by Miriam Kumaradoss

All summer long Jerry complained about this town and hinted at other places he’d like to be, things he wanted to do, things he wanted to get away from. It sounded like crazy talk. He’d lived here all his life and was a creature of this landscape, his body made to fit among the crowd of shrubs and potted plants in the garden, his instincts honed to walk these narrow streets without getting hit by the waves of vehicles that roared by with no regard for traffic signals or anything else in their way. All these things, and the fact that he sometimes disappeared for days on end, retreating into the big house he shared with his mother and refusing to answer phone calls or texts, led me to believe at first that he was just playing. I was certain he was still here, just not anyplace I could see him, that he’d be back with me when the time was right, when the weather in his head was better.

I only realized today that he must really be gone. I was sitting on the cement sill around the pond when the thought hit me as I listened to the baby shark thrash about underwater, severing waterlily stems and terrorizing the other fish. I realized that it had been a week since I’d had any word from him, a week of climbing over the fence and creeping into his garden without encountering him, and of looking up at the big house and seeing nothing but shadows in the windows. I picked up my phone and tried calling him. A woman’s voice answered, her words distinct at first but then growing garbled: The Vodafone subscriber you are trying to rrrr-chrrdvellyabielplizz-try again-lrrrlrhrthngyhh. I hung up, tucked my phone away, and ran.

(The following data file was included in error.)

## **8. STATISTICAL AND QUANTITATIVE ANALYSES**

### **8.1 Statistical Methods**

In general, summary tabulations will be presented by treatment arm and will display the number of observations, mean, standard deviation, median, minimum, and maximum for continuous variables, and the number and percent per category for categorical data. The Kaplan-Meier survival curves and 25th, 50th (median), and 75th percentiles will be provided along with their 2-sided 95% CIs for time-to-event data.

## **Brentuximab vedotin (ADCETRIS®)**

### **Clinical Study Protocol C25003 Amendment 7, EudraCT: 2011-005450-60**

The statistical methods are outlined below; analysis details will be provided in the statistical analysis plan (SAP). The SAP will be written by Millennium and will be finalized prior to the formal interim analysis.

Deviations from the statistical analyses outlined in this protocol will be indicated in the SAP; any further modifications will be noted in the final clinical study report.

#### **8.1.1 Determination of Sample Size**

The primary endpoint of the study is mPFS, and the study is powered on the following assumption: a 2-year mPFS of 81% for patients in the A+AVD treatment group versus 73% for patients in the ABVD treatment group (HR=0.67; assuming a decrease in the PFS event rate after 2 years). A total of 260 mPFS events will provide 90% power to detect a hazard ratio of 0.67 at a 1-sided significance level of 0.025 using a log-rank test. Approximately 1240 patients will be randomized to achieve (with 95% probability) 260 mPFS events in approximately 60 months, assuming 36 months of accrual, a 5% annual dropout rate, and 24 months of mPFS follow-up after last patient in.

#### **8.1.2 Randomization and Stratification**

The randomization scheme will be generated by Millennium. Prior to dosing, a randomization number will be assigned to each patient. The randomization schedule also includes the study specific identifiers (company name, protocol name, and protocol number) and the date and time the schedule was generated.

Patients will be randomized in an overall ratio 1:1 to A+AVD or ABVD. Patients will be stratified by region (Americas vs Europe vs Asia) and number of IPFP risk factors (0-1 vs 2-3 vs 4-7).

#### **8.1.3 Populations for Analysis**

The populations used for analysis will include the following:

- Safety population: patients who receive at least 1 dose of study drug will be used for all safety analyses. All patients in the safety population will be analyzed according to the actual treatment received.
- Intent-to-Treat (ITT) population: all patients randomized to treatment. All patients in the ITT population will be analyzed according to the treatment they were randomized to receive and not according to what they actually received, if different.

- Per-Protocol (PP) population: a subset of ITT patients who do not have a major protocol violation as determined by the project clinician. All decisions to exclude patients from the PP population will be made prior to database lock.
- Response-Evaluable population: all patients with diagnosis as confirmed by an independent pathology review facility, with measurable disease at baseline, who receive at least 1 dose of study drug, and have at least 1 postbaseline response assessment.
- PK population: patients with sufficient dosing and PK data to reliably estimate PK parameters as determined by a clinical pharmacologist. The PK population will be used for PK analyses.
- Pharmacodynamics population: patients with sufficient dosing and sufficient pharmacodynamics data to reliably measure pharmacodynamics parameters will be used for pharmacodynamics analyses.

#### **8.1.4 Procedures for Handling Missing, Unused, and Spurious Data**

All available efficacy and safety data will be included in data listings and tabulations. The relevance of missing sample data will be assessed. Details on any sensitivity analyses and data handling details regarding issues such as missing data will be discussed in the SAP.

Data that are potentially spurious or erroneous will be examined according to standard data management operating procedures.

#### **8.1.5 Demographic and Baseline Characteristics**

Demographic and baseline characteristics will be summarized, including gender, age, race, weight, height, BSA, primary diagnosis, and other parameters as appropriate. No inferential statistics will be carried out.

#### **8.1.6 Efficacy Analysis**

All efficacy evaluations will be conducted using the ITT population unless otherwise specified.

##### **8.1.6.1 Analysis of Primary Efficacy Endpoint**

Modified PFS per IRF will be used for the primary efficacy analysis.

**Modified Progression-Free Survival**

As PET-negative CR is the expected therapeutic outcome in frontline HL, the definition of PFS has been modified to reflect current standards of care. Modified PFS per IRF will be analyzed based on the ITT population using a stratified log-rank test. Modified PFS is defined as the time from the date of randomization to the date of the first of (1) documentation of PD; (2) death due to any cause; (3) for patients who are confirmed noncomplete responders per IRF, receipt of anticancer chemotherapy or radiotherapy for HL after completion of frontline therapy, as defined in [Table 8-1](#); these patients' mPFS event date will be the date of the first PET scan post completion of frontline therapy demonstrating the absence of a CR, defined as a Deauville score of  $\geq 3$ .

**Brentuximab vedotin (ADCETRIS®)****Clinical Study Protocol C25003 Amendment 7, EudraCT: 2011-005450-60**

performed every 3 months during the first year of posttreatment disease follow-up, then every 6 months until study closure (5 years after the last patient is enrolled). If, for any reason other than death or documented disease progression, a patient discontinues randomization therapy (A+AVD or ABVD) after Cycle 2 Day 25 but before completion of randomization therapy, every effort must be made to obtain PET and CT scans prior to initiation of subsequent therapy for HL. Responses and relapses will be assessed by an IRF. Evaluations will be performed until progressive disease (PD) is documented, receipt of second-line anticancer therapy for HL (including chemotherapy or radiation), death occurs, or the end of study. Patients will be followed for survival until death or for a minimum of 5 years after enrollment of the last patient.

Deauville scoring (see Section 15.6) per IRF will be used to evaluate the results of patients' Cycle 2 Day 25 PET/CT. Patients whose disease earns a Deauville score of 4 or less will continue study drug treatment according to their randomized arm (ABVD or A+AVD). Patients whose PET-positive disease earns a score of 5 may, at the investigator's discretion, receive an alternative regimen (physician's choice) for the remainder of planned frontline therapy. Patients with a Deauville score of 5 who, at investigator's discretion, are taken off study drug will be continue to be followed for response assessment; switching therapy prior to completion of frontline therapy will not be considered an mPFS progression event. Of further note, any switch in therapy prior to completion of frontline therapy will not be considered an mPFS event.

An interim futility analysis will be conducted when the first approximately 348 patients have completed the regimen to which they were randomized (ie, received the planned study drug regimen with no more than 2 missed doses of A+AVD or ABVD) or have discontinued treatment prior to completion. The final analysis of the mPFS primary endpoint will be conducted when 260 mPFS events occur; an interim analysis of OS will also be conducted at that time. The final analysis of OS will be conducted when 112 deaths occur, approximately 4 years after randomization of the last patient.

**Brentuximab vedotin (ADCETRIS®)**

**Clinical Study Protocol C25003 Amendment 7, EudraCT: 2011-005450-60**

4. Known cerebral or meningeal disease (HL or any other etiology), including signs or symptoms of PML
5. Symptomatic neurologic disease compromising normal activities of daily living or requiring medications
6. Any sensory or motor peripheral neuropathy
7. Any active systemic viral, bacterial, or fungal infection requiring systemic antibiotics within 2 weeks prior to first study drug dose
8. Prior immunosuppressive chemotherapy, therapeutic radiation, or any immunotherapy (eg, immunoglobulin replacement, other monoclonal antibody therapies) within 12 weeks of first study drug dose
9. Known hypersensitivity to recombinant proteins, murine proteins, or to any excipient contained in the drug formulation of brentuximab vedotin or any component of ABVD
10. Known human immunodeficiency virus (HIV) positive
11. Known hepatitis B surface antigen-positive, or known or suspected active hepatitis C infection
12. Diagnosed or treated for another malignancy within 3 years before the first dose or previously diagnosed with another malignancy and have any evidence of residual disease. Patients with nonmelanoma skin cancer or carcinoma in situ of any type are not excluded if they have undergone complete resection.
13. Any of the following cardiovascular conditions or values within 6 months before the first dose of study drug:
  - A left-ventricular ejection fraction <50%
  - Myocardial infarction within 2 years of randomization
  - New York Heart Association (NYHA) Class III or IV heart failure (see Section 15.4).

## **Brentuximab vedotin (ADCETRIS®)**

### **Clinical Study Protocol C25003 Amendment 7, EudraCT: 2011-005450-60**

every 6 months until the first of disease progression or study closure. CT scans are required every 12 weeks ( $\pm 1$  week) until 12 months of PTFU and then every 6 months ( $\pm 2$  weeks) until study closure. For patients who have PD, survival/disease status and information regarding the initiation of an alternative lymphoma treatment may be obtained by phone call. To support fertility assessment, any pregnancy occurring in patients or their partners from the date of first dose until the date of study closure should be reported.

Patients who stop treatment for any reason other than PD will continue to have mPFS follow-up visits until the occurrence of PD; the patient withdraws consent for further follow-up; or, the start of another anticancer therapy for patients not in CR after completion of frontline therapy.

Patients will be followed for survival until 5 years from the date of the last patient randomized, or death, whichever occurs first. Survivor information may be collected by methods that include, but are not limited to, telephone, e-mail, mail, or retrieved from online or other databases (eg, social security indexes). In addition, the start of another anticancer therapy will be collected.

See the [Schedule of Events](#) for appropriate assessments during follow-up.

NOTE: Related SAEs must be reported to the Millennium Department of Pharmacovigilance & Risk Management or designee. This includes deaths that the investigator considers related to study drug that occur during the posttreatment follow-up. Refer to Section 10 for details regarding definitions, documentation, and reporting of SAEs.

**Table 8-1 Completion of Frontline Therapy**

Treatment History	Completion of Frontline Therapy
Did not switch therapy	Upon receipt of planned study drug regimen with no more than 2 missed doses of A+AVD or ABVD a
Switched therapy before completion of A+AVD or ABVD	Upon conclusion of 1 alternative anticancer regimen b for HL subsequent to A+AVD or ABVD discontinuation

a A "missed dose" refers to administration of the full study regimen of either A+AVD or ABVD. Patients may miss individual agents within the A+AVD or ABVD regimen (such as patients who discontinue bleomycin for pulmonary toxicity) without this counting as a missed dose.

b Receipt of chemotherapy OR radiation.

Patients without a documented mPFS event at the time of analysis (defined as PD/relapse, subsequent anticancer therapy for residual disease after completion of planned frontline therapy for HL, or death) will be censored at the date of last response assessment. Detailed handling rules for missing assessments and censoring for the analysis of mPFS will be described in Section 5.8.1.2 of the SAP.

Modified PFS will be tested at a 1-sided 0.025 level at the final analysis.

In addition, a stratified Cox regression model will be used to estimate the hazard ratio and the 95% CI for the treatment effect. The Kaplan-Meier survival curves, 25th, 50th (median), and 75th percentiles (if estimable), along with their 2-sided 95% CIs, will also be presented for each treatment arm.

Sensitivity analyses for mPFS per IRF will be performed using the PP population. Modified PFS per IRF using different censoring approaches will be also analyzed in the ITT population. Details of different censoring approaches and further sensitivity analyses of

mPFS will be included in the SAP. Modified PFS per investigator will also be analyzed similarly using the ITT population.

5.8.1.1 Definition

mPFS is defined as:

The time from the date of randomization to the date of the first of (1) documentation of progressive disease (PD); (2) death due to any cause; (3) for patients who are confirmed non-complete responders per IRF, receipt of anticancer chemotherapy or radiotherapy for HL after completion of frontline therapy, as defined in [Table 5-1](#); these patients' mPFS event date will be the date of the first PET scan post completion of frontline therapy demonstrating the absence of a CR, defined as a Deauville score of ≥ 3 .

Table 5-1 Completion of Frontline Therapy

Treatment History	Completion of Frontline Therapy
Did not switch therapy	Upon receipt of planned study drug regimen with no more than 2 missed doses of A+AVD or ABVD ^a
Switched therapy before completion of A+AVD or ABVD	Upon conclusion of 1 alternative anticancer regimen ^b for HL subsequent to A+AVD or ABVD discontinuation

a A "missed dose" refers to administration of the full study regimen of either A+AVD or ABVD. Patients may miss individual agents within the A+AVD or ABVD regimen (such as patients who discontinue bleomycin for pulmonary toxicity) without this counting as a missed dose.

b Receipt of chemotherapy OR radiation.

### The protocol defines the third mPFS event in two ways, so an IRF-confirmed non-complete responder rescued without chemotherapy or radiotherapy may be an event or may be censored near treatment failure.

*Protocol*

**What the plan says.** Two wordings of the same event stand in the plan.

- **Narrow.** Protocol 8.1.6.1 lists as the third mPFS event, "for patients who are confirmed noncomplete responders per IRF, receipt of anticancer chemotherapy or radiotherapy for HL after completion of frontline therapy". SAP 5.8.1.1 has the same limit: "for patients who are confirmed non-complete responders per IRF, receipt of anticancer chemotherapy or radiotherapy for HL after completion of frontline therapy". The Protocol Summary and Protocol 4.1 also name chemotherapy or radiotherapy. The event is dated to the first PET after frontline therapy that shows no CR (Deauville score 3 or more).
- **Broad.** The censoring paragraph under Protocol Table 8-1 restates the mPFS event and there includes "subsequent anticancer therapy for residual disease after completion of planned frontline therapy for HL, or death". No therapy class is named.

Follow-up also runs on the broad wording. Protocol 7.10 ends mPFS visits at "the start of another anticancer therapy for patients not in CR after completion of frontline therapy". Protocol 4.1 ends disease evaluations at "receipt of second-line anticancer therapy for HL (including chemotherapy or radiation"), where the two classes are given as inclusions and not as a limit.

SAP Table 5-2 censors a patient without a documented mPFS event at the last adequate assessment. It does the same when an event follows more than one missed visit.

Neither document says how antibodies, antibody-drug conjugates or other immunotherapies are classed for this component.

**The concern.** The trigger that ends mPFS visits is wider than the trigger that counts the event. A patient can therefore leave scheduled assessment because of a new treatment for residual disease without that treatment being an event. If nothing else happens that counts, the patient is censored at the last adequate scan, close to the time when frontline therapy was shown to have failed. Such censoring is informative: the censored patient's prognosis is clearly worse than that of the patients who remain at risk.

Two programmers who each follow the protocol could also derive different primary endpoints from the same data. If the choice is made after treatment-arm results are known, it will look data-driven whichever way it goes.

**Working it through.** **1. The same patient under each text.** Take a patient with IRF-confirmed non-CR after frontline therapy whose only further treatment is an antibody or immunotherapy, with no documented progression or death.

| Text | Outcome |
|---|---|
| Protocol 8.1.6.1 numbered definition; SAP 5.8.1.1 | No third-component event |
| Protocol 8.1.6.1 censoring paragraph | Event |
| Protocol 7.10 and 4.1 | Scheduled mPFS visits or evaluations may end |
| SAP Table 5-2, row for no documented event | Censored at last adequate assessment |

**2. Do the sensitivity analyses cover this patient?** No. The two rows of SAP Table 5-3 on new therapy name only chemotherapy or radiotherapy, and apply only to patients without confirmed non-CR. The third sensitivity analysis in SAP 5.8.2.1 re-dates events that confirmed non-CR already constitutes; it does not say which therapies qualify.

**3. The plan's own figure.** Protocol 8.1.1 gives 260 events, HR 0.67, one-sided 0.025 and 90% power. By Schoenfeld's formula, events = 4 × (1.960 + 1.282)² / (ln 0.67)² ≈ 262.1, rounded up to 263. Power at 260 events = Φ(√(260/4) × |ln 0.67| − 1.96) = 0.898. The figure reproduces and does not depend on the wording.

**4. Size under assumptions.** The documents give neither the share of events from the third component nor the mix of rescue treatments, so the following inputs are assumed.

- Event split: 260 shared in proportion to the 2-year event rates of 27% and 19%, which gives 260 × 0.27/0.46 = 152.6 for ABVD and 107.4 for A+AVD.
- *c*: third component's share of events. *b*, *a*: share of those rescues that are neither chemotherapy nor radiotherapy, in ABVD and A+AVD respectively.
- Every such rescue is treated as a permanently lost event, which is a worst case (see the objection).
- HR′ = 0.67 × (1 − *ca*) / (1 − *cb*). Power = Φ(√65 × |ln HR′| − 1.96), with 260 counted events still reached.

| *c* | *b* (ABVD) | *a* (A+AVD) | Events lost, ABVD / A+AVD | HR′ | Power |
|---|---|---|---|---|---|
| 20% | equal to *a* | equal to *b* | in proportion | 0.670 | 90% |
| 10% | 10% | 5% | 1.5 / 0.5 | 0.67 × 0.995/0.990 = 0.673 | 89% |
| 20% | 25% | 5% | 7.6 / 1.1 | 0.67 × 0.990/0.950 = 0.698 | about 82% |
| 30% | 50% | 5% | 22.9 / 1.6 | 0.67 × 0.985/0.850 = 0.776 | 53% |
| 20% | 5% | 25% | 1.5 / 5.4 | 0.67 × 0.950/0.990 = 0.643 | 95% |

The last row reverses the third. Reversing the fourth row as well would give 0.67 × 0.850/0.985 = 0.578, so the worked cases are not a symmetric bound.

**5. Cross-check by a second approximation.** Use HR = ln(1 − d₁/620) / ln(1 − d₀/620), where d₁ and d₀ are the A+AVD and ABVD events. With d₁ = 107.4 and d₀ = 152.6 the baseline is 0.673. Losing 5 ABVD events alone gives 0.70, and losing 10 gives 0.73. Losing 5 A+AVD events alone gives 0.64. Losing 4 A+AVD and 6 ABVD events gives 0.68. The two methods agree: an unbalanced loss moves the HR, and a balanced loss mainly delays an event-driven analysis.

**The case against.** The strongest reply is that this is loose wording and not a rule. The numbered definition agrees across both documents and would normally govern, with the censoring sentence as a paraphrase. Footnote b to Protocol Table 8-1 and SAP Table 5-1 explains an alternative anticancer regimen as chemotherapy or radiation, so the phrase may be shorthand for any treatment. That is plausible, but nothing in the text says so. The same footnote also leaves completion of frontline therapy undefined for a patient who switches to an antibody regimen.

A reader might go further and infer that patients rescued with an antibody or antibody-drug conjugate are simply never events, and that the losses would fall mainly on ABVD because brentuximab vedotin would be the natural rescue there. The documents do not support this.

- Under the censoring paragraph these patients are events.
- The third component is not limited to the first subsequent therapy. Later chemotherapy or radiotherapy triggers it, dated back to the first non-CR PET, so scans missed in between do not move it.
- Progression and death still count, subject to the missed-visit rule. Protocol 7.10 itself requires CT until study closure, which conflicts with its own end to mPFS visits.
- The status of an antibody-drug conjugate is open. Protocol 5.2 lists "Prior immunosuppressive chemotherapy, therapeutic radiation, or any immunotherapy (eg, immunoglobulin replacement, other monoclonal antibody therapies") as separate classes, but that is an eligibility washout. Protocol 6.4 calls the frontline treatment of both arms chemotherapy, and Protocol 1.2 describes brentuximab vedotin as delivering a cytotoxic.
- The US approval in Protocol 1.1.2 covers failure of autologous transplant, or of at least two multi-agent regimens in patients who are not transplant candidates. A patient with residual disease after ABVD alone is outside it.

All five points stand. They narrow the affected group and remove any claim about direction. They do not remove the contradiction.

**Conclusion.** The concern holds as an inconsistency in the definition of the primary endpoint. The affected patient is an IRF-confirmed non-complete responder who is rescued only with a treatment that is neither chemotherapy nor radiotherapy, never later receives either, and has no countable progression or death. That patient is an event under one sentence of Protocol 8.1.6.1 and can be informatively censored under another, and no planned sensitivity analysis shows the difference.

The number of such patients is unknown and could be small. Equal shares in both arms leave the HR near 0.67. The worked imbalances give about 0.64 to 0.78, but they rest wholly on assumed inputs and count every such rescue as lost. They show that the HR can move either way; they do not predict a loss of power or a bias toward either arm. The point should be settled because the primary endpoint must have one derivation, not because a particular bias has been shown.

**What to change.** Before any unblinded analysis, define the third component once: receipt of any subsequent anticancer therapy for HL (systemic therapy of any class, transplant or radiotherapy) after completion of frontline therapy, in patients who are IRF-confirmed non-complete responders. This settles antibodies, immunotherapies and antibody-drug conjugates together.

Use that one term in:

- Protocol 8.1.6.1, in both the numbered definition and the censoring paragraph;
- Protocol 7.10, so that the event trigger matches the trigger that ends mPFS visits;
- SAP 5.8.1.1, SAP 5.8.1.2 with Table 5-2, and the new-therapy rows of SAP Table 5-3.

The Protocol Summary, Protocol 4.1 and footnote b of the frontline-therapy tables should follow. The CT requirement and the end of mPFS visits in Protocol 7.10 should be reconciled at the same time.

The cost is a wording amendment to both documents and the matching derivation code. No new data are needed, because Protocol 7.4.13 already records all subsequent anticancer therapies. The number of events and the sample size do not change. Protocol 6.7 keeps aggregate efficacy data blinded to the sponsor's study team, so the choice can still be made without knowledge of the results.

When I was over the fence I looked back. The windows of the big house were still dark and empty. I heard burbling noises from the pond and the soft chiming of the musical-note bushes as a breeze rolled in. I listened closer and heard nothing more except my own heart; it sounded like a trapped insect beating against my ribs. I stayed there a little longer, hands draped over the fence, and thought of older sounds: Jerry’s voice, distant but raised as he shouted at his mother, her petulant, squealed retorts, clanging metal, and what sounded to me like a large wave breaking somewhere inside the big house. I tried but couldn’t remember which of those sounds came first, which ones I made up, and which ones actually existed and then—as sounds always, and people sometimes, do—disappeared without a trace.


Miriam Kumaradoss grew up between three states in South India, and now lives in New York. She spends much of her time thinking and writing about peculiar people and creatures that may or may not exist.
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